“I don’t believe in organized religion.” “I’m spiritual, not religious.” These are common statements put forth by the ever-increasing population of “nones,” or, those who would check the “none” box for religious affiliation on a demographic form. Let’s look at the objection to “religion” in general and “organized religion” specifically.
Every type of relationship has “rules,” either spoken or unspoken. These rules establish certain boundaries and expectations for the relationship. For example, being fired from a job typically indicates a failure to abide by particular employer/employee relationship rules. Genuine marriage requires specific boundaries such as sexual exclusivity. Avoiding extramarital affairs is a “rule” that comes with marriage. There are rules that define the boundaries of sports and games. Without the rules, the players have no boundaries, and the game devolves into chaos.
The same people that object to “organized religion” typically have no problem with organized employment, organized marriage, or organized games and sports. In fact, much of their lives are organized around routines and expectations of behavior. Even driving around town requires a level of organization that most people accept as necessary for safety and efficiency. However, when it comes to spiritual things, somehow organization “has no place.”
If one believes in God, why assume that God is against order and organization? One look at creation affirms God’s approval of order and organization. It makes no sense to say that a relationship with such a God should be “unorganized.” In families, we call such relationships “dysfunctional.” What makes such families dysfunctional? The dysfunction is a lack of ability to form consistent, cohesive, constructive bonds with each other. They are families with disorganized relationships.
No organization is without flaw due to the human element. Religion is no exception. Interestingly, when a referee makes a bad call in a sports game, people object to that particular referee. They do not completely reject the game. In fact, they cast their objections at the referee for the sake of preserving the game’s integrity. They love the game, and they don’t want a bad referee to mess it up. However, when a “religious” person does harm, people are more likely to reject the religion entirely and bemoan “organized religion” as the culprit. This is akin to blaming football for a referee’s bad call.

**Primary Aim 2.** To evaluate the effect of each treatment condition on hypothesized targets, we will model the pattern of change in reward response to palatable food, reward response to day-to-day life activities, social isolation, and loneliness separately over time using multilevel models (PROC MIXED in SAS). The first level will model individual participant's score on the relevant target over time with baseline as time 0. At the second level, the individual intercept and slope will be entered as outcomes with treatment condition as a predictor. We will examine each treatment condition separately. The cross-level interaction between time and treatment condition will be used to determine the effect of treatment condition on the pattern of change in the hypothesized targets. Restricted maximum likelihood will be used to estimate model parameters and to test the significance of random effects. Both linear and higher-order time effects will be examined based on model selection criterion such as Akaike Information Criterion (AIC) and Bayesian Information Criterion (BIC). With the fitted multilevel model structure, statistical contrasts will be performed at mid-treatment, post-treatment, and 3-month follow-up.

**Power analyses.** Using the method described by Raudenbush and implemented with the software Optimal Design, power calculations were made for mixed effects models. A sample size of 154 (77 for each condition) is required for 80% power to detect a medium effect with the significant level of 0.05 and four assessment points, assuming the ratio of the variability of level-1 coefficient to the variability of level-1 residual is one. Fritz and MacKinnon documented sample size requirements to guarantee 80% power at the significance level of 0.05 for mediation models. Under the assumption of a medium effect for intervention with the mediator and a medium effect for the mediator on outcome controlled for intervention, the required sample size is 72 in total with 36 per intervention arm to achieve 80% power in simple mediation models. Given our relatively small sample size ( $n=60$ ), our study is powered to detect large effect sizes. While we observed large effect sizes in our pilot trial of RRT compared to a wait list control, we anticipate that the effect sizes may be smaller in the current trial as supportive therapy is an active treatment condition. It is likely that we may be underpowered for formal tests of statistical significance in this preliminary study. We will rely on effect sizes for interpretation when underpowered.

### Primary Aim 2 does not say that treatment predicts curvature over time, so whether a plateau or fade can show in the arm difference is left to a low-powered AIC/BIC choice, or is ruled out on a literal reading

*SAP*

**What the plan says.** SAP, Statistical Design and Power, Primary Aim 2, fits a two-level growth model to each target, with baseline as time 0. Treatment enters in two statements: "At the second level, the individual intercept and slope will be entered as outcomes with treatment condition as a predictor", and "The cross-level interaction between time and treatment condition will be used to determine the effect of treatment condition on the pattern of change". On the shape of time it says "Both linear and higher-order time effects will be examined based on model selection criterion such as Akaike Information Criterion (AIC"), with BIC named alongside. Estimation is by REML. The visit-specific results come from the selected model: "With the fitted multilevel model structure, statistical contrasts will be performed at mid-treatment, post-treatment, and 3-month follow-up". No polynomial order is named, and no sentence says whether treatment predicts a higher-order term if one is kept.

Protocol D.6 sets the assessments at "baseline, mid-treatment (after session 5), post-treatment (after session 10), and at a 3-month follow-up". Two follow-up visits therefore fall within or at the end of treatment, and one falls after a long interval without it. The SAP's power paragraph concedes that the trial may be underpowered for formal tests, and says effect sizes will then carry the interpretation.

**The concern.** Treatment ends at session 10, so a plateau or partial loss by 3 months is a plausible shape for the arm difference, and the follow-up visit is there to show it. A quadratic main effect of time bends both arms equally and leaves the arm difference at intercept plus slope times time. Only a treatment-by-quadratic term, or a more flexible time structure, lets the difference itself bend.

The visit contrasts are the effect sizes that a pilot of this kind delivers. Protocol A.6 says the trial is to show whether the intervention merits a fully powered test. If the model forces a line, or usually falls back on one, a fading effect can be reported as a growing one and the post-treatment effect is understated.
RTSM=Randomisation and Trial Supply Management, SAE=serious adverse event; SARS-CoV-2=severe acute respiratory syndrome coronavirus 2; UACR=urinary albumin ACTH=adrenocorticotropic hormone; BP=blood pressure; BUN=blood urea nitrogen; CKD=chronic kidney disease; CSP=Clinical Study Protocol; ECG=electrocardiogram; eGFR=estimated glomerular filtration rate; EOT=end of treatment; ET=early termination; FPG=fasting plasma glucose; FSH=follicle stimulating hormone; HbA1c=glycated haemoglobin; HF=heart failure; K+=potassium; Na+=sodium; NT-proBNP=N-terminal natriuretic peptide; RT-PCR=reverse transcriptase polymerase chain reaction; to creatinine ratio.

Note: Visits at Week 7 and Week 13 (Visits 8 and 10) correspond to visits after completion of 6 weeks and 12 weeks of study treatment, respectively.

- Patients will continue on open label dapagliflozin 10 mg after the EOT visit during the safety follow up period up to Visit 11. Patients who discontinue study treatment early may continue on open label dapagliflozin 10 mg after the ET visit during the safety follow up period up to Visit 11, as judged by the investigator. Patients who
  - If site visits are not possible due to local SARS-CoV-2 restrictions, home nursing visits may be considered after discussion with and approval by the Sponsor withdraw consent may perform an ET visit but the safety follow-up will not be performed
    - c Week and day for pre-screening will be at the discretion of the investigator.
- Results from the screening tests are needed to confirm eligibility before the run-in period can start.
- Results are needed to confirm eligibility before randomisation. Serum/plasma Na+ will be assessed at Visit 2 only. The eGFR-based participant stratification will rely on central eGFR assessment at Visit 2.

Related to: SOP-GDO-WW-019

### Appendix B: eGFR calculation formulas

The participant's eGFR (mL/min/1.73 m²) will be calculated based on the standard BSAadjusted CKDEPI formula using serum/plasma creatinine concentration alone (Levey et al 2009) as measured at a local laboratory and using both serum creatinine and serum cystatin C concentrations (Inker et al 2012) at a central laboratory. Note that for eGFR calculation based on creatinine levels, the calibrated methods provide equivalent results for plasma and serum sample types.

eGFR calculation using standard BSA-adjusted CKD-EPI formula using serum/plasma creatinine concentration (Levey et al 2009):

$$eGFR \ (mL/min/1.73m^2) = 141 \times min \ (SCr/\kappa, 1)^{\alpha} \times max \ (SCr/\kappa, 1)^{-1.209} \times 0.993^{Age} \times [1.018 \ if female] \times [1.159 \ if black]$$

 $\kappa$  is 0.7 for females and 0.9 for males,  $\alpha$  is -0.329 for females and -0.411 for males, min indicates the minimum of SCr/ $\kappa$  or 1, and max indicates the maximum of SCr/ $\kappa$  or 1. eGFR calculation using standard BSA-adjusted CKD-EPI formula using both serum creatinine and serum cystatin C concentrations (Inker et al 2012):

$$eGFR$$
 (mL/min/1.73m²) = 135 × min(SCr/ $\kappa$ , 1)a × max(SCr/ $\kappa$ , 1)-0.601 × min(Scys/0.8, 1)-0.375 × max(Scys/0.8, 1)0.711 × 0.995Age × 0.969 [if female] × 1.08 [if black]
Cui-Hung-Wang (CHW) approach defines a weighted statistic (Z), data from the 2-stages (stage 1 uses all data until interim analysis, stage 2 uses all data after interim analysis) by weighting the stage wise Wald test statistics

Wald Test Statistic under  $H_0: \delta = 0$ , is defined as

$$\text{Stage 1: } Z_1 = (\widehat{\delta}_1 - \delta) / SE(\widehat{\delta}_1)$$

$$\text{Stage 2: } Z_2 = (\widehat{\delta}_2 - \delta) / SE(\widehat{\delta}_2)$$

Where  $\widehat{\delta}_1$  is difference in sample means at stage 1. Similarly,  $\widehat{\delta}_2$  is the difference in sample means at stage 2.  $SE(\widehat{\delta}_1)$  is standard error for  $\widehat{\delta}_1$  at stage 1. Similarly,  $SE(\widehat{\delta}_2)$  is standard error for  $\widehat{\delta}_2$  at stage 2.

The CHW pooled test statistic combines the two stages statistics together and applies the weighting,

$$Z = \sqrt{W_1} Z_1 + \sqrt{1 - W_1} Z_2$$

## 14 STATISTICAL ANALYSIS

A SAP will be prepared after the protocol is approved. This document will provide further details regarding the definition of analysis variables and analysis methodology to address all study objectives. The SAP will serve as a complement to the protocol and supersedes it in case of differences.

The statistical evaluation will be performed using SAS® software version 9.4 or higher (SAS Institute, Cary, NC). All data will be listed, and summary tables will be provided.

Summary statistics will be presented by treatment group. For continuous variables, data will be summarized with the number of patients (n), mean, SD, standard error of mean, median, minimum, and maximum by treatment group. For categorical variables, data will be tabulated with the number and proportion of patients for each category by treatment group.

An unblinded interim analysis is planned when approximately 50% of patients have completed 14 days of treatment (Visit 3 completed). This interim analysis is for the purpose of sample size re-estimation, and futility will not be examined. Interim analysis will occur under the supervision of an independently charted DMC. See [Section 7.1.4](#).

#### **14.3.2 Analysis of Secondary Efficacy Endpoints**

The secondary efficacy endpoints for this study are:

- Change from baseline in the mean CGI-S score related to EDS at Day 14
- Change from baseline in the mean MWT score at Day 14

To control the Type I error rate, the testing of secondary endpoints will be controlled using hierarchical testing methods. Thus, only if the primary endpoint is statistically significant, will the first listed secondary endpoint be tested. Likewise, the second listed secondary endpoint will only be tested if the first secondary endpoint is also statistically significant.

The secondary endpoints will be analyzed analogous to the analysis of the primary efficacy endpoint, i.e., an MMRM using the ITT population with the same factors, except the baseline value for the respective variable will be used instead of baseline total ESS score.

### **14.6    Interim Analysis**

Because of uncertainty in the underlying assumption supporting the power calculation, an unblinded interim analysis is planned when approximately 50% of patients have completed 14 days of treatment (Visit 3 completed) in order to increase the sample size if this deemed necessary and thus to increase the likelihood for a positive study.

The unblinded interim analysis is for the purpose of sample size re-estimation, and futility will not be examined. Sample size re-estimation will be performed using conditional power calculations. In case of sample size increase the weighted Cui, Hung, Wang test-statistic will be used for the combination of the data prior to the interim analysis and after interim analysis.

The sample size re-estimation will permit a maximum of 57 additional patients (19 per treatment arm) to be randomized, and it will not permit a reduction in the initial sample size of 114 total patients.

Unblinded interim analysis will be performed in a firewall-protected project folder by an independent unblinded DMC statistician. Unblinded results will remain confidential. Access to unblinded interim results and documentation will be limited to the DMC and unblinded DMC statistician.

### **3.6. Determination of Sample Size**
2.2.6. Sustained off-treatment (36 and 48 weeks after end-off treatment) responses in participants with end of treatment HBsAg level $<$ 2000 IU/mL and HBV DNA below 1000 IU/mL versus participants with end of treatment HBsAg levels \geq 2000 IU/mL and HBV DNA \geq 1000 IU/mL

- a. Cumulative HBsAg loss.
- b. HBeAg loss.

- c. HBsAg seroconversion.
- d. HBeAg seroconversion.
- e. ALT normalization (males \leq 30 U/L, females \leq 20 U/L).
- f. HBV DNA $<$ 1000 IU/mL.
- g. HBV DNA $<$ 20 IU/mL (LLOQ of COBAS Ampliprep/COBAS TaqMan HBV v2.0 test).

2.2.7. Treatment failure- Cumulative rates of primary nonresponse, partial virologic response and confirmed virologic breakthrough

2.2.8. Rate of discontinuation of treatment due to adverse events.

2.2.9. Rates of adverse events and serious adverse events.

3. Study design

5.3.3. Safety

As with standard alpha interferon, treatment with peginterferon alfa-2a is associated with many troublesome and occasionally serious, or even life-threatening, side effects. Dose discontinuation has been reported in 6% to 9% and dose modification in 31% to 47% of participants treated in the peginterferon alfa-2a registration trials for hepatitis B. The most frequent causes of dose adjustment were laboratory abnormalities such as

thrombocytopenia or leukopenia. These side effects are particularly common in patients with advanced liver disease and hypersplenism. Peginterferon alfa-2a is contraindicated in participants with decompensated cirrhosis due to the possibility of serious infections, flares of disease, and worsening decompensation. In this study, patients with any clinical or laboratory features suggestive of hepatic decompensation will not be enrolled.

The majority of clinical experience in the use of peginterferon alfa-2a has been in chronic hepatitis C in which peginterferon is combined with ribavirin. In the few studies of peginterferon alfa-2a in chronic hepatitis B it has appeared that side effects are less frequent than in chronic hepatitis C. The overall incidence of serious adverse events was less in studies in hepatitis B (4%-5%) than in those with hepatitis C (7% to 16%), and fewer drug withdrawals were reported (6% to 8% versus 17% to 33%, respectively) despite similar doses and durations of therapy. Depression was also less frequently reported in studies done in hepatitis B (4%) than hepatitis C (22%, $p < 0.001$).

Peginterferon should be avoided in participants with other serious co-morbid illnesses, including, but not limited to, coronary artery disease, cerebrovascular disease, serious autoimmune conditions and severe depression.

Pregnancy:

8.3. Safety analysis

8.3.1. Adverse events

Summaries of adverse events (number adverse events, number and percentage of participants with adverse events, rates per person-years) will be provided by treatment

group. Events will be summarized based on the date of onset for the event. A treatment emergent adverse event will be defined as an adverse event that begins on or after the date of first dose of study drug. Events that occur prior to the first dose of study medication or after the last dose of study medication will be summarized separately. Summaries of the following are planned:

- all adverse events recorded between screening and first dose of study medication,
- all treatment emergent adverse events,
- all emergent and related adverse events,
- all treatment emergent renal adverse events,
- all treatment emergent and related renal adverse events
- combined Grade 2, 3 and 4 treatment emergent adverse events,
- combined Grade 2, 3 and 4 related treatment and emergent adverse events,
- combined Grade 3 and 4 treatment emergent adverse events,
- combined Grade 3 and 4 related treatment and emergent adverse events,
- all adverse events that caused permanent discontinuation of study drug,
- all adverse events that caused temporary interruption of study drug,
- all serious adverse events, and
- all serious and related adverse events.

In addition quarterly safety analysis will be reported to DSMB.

Religion boils down to relationship. If one is going to have a genuine relationship with God, one must know God’s terms for the relationship. How horrible would it be to marry someone completely on your own terms? Shouldn’t your spouse have some input into the relationship? So, why believe that a relationship with God needs to be solely on your terms? Doesn’t it make sense to know and understand what God expects from the relationship? Without religion there really is no relationship. Good relationships require definition and boundaries mutually agreed upon.
Being “spiritual but not religious” is akin to being an athlete with no rules for any game. There is no real commitment to anything but one’s own athletic prowess. There is no real order to such spirituality. One has chosen disorganization over organization. One is essentially a religious denomination with a single member. Does it make sense to believe that the same God that organized the entire universe would desire a disorganized relationship with people?
Jesus established a religion. He said he would build his Church. The only way to build anything is to organize it (a fact known all too well by anyone that has ever experienced the headaches of building a house with a poor contractor). This is why the Catholic Church has been organized since Christ established it. It is also why the enemy has attempted to dismantle the Church by various means throughout the centuries. The enemy breeds confusion and disorganization in our lives and in the Church. Nevertheless, we have Christ’s promise that the gates of hell will not prevail against the Church. The Church is God’s organized relationship with us. All are welcome, not solely on our own terms, but on Christ’s terms.